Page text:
Catholics yesterday honored St. Thérèse of Lisieux, a saint who embodies the virtue of hope and who serves as a beacon of light for the faithful sojourning in an ever-darkening world gripped by COVID-inspired tyranny.
The "Little Flower," whose feast is Oct. 1, is one of only four women declared a Doctor of the Church. She's known for her "Little Way," a path to sanctification marked by childlike trust in God, which she explained in her autobiography, Story of a Soul.
Explaining her Little Way, St. Thérèse once wrote, "Miss no single opportunity of making some small sacrifice, here by a smiling look, there by a kindly word; always doing the smallest right and doing it all for love."
Thérèse desired to do big things for the Lord, but her calling was to do ordinary acts with extraordinary love. She often proved her love by scattering flowers that represented little sacrifices.
Even the most mundane tasks were performed with a sense of purpose and urgency.
Thérèse, for example, folded napkins for dinner with as much care as if Christ Himself was coming to sup with her!
She taught childlike simplicity with acts so ordinary that all Catholics are able to incorporate them into their daily lives. Her Little Way thus mirrors the teaching of Christ found in Matthew 18:3: "Truly, I say to you, unless you turn and become like children, you will never enter the kingdom of Heaven."
Her childlike trust in God represents a powerful remedy for contemporary people staring down never-ending mask and vaccine mandates, schools riddled with perverse and pornographic "sex ed" programs, the ascent of Marxist-inspired critical race theory and a continuous series of crisis-triggering blunders emanating from a seemingly corrupt Biden administration.
The Little Flower taught that Catholics should cling to God as a loving Father and trust that He will always take care of His children — especially in times of great difficulty. The fact that global COVID protocols and protests are ramping up and that school boards are increasingly clashing with parents is proof her rays of hope are much needed as Catholics long for better days to come.
Satan, she noted, tries to deceive the faithful into thinking holiness is difficult and unreachable. But her Little Way dispels this lie.
In her autobiography, Thérèse wrote, "God would never inspire me with desires which cannot be realized; so, in spite of my littleness, I can hope to be a saint."
Born Marie Françoise-Thérèse Martin, the last of 9 children of SS. Louis and Zélie Martin, she had an intense longing for God as early as age 3. She grew up in a loving Catholic home where her devoted parents and older sisters instilled the Faith in her.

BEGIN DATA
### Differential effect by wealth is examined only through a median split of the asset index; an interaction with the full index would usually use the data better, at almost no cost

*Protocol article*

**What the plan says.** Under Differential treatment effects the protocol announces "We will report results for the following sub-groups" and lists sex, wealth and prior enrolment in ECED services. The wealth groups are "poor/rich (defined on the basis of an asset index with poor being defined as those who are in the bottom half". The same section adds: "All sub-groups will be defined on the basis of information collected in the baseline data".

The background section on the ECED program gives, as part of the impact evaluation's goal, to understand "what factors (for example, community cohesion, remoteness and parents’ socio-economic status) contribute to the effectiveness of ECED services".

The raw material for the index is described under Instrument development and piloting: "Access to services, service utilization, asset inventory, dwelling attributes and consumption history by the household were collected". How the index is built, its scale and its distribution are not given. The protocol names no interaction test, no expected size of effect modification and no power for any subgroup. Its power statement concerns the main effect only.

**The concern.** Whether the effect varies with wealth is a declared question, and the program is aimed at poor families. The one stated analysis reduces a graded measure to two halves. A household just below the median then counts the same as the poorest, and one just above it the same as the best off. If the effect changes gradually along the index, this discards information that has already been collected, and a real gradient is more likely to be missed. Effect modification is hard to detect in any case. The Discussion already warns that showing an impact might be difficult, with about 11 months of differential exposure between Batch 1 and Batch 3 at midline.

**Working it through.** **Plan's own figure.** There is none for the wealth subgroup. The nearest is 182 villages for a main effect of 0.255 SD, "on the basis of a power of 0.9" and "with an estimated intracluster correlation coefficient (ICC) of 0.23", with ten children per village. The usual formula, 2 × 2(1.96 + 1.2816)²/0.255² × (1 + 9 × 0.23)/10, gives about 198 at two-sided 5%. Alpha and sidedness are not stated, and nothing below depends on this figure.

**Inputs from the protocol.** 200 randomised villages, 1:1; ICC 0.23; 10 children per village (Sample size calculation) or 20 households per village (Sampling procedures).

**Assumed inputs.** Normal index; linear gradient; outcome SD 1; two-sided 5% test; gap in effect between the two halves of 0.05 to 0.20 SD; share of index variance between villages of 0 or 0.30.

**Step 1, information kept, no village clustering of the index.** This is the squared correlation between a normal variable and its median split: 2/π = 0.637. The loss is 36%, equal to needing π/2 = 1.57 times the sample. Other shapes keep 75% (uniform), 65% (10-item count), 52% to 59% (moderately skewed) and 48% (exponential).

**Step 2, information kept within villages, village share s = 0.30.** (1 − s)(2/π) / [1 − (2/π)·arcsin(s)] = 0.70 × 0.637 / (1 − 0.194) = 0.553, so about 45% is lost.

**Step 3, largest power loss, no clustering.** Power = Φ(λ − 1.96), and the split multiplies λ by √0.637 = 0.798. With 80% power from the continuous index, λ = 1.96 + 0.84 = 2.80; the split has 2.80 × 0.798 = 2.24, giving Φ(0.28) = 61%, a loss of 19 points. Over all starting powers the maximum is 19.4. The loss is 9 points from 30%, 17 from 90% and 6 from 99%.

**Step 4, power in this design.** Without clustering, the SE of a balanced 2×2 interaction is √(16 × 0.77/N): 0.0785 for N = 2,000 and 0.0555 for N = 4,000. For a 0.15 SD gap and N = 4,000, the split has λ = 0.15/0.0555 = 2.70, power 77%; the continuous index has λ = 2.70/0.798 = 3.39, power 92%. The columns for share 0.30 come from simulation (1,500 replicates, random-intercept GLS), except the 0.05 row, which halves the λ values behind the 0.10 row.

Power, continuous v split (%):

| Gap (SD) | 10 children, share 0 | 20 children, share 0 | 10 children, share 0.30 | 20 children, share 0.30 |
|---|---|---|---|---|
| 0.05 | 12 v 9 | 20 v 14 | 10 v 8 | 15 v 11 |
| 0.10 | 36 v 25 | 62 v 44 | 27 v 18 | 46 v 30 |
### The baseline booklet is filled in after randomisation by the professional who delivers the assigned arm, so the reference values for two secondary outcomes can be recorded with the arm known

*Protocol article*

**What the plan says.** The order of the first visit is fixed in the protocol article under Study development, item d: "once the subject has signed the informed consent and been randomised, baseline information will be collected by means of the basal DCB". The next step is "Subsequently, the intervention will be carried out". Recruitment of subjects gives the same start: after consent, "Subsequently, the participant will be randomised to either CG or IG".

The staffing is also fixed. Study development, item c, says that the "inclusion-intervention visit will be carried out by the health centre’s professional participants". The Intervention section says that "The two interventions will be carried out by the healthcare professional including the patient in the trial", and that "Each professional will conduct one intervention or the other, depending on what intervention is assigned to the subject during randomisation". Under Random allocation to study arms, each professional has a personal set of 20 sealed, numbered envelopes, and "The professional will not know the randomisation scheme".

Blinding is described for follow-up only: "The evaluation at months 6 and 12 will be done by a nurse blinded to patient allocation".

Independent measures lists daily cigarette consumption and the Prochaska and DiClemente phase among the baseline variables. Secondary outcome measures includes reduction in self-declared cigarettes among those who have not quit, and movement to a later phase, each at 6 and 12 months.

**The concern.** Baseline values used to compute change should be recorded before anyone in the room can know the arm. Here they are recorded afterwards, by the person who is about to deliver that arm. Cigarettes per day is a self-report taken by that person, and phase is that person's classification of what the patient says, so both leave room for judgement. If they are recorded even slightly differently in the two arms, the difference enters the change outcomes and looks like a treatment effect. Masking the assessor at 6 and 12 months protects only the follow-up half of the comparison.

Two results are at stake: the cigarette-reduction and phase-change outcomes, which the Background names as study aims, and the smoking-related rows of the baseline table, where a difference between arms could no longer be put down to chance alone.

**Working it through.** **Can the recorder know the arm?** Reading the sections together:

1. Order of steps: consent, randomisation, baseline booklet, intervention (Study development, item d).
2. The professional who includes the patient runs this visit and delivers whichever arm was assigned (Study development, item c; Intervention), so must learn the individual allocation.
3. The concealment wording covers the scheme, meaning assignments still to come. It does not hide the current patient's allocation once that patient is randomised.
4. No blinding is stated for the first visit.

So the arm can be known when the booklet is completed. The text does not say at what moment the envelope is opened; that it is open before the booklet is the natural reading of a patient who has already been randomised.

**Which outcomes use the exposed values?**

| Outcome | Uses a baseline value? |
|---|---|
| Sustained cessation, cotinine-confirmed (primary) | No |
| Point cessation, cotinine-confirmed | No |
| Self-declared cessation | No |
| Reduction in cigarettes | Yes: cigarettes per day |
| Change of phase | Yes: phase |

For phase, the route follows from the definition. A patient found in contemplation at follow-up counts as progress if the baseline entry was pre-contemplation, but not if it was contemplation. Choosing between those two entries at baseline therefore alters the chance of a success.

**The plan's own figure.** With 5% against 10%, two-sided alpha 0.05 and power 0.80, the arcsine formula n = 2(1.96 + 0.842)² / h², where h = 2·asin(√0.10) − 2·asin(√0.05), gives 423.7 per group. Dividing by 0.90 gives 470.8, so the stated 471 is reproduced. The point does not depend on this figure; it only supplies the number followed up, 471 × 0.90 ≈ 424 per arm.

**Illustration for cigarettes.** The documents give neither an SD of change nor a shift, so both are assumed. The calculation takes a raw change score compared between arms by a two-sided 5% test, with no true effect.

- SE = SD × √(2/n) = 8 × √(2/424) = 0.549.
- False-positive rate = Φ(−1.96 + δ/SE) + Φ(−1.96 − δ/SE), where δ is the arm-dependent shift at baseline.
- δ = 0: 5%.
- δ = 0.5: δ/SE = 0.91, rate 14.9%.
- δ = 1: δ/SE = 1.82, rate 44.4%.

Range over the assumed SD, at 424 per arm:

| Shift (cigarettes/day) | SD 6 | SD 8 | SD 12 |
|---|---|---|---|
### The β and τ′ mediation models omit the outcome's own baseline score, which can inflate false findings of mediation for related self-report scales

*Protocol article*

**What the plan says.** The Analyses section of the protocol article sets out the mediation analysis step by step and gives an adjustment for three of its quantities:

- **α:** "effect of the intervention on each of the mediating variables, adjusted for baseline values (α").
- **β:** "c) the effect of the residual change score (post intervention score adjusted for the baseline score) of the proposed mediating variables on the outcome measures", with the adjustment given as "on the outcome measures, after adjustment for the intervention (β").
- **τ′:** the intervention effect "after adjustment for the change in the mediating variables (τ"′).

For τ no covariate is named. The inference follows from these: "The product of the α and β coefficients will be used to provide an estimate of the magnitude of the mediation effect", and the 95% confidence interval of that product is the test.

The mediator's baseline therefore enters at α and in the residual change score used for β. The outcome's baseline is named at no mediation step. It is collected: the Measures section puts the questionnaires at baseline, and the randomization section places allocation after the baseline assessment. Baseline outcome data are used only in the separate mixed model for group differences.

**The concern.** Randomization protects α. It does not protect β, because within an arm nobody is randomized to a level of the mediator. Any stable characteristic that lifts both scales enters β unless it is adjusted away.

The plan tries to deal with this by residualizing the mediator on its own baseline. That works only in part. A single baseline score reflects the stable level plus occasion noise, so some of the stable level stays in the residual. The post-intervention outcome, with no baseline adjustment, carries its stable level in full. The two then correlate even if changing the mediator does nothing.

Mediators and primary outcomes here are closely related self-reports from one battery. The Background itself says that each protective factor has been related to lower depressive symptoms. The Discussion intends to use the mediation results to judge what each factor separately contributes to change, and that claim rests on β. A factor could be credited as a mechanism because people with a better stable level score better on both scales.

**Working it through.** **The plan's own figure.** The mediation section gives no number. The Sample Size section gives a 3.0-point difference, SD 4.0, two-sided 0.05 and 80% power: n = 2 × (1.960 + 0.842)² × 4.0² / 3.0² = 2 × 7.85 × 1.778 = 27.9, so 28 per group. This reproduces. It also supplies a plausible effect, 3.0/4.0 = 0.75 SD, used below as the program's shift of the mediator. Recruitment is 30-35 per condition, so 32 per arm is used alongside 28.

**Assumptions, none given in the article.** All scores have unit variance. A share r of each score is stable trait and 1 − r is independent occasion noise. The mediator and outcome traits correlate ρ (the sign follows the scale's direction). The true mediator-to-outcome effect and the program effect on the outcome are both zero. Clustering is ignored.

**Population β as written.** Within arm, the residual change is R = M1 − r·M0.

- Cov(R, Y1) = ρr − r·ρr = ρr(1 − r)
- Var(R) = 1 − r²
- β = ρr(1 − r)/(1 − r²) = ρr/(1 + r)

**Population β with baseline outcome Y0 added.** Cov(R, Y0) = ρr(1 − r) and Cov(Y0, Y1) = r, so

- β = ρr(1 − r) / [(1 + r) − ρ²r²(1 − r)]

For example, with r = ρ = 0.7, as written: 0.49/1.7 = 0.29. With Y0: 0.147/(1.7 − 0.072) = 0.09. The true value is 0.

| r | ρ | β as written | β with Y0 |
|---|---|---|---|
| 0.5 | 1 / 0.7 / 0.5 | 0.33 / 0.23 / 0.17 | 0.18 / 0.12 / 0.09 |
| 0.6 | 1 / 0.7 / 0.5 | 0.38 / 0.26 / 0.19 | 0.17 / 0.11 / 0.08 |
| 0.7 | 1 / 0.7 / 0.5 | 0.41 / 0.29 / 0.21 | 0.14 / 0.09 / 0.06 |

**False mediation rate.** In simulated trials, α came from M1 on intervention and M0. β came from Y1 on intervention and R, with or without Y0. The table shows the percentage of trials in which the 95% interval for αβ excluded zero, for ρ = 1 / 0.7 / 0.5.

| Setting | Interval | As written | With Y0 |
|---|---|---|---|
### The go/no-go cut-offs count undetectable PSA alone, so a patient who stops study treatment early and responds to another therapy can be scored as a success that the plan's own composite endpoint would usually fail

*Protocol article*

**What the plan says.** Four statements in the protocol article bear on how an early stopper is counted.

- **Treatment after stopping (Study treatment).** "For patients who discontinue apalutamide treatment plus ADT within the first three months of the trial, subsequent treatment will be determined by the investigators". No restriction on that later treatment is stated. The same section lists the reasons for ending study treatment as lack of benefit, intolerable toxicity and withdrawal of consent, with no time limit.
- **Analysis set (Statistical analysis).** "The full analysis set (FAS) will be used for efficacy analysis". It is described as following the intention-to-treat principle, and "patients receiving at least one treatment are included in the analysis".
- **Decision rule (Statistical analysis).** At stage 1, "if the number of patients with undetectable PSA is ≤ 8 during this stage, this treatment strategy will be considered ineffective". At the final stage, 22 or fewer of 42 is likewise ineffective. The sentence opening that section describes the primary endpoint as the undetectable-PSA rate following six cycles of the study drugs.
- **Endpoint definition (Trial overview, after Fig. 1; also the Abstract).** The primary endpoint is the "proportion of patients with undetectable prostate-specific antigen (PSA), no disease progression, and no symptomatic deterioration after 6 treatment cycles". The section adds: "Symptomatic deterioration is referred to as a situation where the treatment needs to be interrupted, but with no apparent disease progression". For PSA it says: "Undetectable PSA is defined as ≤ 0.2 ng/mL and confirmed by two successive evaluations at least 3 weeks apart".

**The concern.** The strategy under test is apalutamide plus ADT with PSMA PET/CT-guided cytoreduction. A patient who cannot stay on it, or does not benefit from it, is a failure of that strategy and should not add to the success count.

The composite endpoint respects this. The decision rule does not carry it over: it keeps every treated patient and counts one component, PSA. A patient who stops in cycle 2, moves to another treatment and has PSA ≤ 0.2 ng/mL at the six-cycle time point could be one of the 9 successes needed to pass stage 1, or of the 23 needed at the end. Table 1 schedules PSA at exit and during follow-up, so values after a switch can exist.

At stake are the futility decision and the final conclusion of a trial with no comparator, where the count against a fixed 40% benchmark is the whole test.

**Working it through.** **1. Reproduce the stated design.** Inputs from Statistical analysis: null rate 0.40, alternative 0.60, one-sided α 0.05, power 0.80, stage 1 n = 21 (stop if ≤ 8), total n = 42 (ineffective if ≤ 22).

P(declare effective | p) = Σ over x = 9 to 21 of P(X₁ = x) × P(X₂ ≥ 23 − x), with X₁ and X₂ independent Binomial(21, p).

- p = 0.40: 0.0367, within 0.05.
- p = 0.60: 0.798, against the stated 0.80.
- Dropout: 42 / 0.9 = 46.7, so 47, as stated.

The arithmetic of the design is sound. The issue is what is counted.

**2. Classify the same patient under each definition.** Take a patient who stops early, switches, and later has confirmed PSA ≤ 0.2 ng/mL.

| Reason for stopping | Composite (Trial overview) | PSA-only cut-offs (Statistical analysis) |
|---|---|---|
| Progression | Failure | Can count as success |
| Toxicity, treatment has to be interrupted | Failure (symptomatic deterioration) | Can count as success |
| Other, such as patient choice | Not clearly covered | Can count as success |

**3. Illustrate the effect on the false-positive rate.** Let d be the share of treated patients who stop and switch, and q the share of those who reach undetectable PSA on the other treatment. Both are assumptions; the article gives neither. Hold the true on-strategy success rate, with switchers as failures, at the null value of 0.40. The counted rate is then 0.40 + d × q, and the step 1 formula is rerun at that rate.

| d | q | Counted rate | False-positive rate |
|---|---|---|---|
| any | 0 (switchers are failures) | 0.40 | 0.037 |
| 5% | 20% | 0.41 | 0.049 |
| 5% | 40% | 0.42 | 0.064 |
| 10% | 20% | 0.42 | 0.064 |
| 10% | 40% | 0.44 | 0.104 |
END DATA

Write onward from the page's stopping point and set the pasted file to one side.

The family kept the sacraments at the center of their daily lives and were known to be generous towards the needy and sick. Five of the family's daughters entered religious life. The other children died in childhood, and even Thérèse, at one point in her childhood, took gravely ill.
Thérèse knew hardship from an early age. When she was 4 years old, her mother passed away from breast cancer. Her eldest sister, Pauline, then served as a second mother. Thérèse lost this second mother when she was 10, as Pauline left to join the convent at Carmel. The ensuing stress caused Thérèse to develop a debilitating nervous condition. Thinking she might die, Thérèse prayed while gazing upon a statue of the Virgin Mary. She asked the Blessed Virgin to have pity on her.
In her autobiography, Thérèse recounted the healing experience that stemmed from this encounter:
The Blessed Virgin glowed with a beauty beyond anything I had ever seen. Her face was alive with kindness and infinite tenderness, but it was her enchanting smile that really moved me to the depths. My pain vanished and two great tears crept down my cheeks — tears of pure joy.
A year after this healing, Thérèse consecrated herself to Mary on her First Communion. At age 15, trust in God again prevailed as she was finally allowed to follow her sisters in joining the Carmel convent, despite being turned away several times for being so young.
While at the convent, she lived a hidden life of penance and prayer while longing to be a great missionary and Doctor of the Church. Because of her Little Way, she achieved both goals as she was not only declared a Doctor of the Church but also the patron saint of missionaries.